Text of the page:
America’s WETLAND Foundation Applauds BP Settlement

NEW ORLEANS – "The universal rule of nature is what you take from Mother Earth, you must pay back,” Val Marmillion, managing director of America's WETLAND Foundation (AWF), said. “This is justice being served. This damage took place where we are literally losing the equivalent of a football field of land every hour to coastal erosion, the greatest threat to the people and economy of Louisiana."

         The AWF said relief has finally come in the form of an $18.7 billion settlement from BP announced today, the largest of its kind in history, for impacts to ecosystems of Louisiana and the Gulf Coast caused by the most damaging oil spill in U.S. history.

         The Foundation applauded the work of litigants who represented Louisiana's need for an early settlement based on the urgency for coastal restoration. Federal cases can stretch over decades before settlements are reached only exacerbating the original damage and loss to ecosystems. The AWF said The RESTORE Council has shown willingness to focus on the urgency of restoration in the Gulf Coast, which represents opportunity for cooperative solutions between the states and the Federal Government.

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         "The need for the settlement cannot be overstated," Marmillion said. "Coastal areas in Louisiana are facing the constant threat of land loss due to a trifecta of trapped sediments and fresh water from the Mississippi River from leveeing, subsidence and sea level rise. Any act that advances the destruction of our wetlands has to be met with stiff penalties."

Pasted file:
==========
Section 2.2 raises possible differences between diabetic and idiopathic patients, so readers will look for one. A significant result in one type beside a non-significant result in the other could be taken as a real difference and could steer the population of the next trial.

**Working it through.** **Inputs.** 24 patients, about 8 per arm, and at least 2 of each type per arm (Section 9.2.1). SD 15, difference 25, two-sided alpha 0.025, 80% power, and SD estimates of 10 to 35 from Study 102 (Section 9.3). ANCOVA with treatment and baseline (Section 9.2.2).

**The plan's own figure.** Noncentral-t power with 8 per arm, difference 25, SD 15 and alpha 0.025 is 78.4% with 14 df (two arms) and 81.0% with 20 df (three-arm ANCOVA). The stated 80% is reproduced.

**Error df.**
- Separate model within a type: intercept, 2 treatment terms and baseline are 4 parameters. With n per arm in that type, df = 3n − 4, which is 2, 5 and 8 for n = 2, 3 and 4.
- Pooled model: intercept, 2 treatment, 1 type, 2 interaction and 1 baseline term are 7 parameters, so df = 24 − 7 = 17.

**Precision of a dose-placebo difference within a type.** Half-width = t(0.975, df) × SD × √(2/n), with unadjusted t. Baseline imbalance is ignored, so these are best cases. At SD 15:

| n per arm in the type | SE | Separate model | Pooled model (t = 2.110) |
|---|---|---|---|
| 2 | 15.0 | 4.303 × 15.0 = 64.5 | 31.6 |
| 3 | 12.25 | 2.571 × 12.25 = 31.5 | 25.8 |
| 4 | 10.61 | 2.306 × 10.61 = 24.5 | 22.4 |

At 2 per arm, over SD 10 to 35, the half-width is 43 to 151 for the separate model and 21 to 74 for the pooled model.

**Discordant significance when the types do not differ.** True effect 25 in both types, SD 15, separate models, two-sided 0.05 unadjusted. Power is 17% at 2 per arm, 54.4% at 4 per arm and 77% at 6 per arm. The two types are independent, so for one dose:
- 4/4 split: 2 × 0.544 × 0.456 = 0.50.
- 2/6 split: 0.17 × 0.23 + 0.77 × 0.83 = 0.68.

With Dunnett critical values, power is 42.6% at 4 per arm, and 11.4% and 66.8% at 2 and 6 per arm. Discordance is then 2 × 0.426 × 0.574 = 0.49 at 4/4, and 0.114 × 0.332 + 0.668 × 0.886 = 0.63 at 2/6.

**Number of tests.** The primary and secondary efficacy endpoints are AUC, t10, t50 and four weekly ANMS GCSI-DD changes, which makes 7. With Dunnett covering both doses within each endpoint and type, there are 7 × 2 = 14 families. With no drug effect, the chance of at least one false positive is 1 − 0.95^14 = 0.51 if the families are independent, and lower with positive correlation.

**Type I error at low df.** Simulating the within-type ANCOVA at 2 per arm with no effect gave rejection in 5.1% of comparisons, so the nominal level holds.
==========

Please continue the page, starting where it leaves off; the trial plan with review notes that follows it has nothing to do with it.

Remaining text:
"The Gulf coastal system is the lifeline for our communities, wildlife and commerce," Sidney Coffee, AWF senior advisor, said. "In Louisiana's case, this settlement will serve as a down payment on coastal restoration but must be kept in context. Our coastline has been disintegrating for decades and the oil spill exacerbated that loss. These monies the state will receive will be a good start but billions more will be needed to execute the state's master plan and to save what we can of this coast and the benefits it provides the entire nation."

         Since the massive spill in 2010, scientists have raised concerns about the long-term consequences of the Gulf oil disaster; some are concerned the damage may be irrevocable and that uncertainties about long-term effects may take decades to determine.

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         As part of its mission to build support and seek balanced solutions to coastal restoration, AWF has sought to create public awareness of the need for a strong federal commitment to restoration and for innovative solutions that allow private and public sectors to work together to abate wetland loss. Most recently, the Foundation announced plans to demonstrate the use of recyclable plastics in a "green" project for shoreline stabilization of the Gulf Intracoastal Waterway where saltwater intrusion threatens fresh water marshes, communities and habitat. The project, in partnership with private landowners, Ducks Unlimited and the U.S. Army Corps of Engineers, is part of a larger program to encourage greater involvement of private landowners and private sector investment in coastal restoration in areas where environmental and economic interests can be protected but may not be prioritized for public funding.

         The Mississippi Delta off Louisiana's coast hosts the most valuable of natural resources that support the economy of the Mississippi River and the 31 states of America's midland. It is one of the world's largest flyways for migratory waterfowl and songbirds and is central to the lifecycle of 90 percent of Gulf marine life. Healthy wetlands serve as a buffer to damaging storms and their loss increases the risks to coastal populations and communities made more vulnerable by the rising tide. With damage from a major oil spill, wetland loss accelerates, threatening all life.

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